Germany’s carmakers will promise to upgrade millions of diesel vehicles to reduce their harmful emissions, as they scramble to head off a mounting backlash against a technology that is critical to the future of the German auto industry. A “ diesel summit” in Berlin on Wednesday will brings together the bosses of all the country’s big car companies as well as ministers and regional leaders in a sign of the alarm spreading in German business circles and in the corridors of power in Berlin over the diesel crisis. “They might as well not bother”, says the FT’s John Gapper: diesel is dying and the only question is how long it will take. (FT)

The day ahead

Temer criminal vote
Brazilian President Michel Temer is set for a vote in congress over whether he should face a criminal trial for allegedly discussing bribes with a businessman. A full session of congress is set to debate the matter, in which Mr Temer was secretly taped in March talking to Joesley Batista, former chairman of JBS, the world’s largest meatpacker, allegedly about bribing politicians and officials. (FT)

Regulator targets Volcker rule
A bank regulator appointed by President Donald Trump will take a first step towards loosening the Volcker rule banning banks from placing market bets with their own capital, targeting a post-crisis prohibition that is reviled on Wall Street. The Office of the Comptroller of the Currency, which oversees national banks, will initiate the process of amending the Volcker rule by formally seeking public comment from banks and others on how it is working, say people familiar with its plans. (FT)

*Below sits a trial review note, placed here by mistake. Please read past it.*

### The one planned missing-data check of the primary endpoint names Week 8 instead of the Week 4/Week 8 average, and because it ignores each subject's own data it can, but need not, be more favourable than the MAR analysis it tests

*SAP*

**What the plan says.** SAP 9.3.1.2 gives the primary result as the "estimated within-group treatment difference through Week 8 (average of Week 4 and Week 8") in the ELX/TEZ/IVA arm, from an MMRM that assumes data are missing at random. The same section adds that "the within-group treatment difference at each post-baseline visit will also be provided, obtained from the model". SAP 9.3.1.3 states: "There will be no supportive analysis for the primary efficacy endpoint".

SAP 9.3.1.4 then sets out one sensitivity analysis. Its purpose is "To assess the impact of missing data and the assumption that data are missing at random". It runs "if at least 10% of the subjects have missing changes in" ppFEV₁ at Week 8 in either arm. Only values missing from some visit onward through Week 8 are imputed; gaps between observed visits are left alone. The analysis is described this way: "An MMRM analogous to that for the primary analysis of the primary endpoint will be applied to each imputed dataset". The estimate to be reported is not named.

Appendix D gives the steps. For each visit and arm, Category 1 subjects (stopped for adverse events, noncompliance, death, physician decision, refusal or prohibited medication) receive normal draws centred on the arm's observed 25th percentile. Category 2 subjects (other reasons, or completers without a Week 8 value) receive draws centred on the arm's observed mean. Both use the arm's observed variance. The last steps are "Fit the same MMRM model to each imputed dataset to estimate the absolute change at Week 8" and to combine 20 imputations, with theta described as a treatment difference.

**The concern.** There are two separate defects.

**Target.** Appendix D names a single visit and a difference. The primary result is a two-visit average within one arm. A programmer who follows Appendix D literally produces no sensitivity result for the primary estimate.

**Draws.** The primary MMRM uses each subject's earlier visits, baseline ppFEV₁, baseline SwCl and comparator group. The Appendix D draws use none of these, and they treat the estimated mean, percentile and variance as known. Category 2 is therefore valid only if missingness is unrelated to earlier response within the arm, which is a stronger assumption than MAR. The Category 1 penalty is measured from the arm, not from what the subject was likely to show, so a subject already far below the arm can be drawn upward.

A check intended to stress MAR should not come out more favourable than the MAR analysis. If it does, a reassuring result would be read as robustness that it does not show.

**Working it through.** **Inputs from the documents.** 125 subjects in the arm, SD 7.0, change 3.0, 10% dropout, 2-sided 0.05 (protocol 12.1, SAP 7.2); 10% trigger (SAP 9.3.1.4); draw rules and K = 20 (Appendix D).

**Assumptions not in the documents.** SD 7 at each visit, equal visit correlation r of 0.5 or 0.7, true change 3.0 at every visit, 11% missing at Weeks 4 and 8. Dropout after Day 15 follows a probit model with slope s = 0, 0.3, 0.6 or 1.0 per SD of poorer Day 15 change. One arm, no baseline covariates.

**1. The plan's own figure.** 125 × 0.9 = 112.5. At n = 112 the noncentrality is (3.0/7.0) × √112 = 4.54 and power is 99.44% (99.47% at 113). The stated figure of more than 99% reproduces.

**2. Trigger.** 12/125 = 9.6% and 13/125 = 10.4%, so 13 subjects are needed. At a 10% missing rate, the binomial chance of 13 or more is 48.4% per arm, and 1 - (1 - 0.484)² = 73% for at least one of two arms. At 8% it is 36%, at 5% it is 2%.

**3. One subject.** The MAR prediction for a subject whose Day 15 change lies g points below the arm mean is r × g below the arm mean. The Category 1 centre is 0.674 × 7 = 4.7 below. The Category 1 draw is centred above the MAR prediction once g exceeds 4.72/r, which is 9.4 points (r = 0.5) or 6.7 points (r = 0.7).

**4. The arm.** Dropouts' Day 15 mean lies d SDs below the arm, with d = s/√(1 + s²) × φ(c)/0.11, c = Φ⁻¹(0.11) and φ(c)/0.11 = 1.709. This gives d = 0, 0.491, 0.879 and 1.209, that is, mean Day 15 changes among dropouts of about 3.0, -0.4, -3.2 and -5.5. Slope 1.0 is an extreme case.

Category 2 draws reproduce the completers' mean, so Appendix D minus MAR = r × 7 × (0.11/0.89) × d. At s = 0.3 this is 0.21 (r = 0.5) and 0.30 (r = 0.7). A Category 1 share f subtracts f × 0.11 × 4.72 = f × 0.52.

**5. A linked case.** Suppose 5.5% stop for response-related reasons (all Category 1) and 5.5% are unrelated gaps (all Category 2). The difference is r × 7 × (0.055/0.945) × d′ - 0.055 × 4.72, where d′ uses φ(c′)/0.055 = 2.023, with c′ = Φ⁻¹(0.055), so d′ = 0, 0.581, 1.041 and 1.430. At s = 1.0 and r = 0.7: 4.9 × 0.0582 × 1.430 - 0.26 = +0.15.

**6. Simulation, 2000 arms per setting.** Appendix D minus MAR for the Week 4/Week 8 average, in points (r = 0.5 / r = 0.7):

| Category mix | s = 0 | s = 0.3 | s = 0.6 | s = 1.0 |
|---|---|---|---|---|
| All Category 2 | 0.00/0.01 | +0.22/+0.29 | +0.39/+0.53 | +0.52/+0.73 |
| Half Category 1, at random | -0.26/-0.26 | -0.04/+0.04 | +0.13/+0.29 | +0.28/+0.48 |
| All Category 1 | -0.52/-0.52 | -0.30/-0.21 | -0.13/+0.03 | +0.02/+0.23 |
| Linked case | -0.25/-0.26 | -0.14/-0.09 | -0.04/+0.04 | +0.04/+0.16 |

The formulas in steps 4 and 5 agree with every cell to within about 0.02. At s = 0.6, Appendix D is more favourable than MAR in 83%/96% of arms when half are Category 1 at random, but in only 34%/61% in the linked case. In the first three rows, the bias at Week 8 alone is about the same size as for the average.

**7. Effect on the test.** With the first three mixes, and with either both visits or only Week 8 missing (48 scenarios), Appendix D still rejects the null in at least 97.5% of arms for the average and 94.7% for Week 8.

Keep up with the important business, economic and political stories in the coming days with the FT’s Week Ahead.

What we’re reading

The story behind Fox’s concocted Seth Rich story
The Fox News Channel and a wealthy supporter of President Trump worked in concert under the watchful eye of the White House to concoct a story about the death of a young Democratic National Committee aide, according to a lawsuit filed on Tuesday. The explosive claim is part of a lawsuit filed against Fox News by Rod Wheeler, a longtime paid commentator for the news network. The suit was obtained exclusively by NPR. (NPR)

Moment of truth for bitcoin
A bitter ideological dispute over how to scale bitcoin has led to a breakaway version of the currency. Because of the way bitcoin is designed, if this breakaway copy gains traction with miners, corporations and users — something we could know within a few hours or days — it could immediately expand bitcoin’s lifetime money supply to 42m from 21m. That makes the bitcoin fork a judgment of Solomon moment. Only a decisive win by either side will prevent bitcoin from splitting itself apart. Who, if anyone, gives way in the event of a stand-off will be a telling indicator of what really motivates the community. (FT)

Migration opens the door to Italy’s populists
Rome feels it has been abandoned by Europe over the migrant crisis just as a local backlash is boosting the opposition. (FT)

What to wear to pitch your start-up Mark Zuckerberg is known for his uniform of a hoodie, grey T-shirt and jeans, but this typical start-up look does not work for everyone. Venture capitalists and entrepreneurs weigh in on what’s best to wear when pitching your company. (FT)

Treat Uber like a stock exchange
Robin Harding on why we need to recognise that the ride-hailing app is a marketplace where buyers meet sellers to trade. (FT)

Video of the day

Contagious investor confidence
Low volatility encourages risk taking, as does rising prices. The FT’s capital markets editor Dan McCrum says confidence is contagious and most of the world seems to have it. (FT)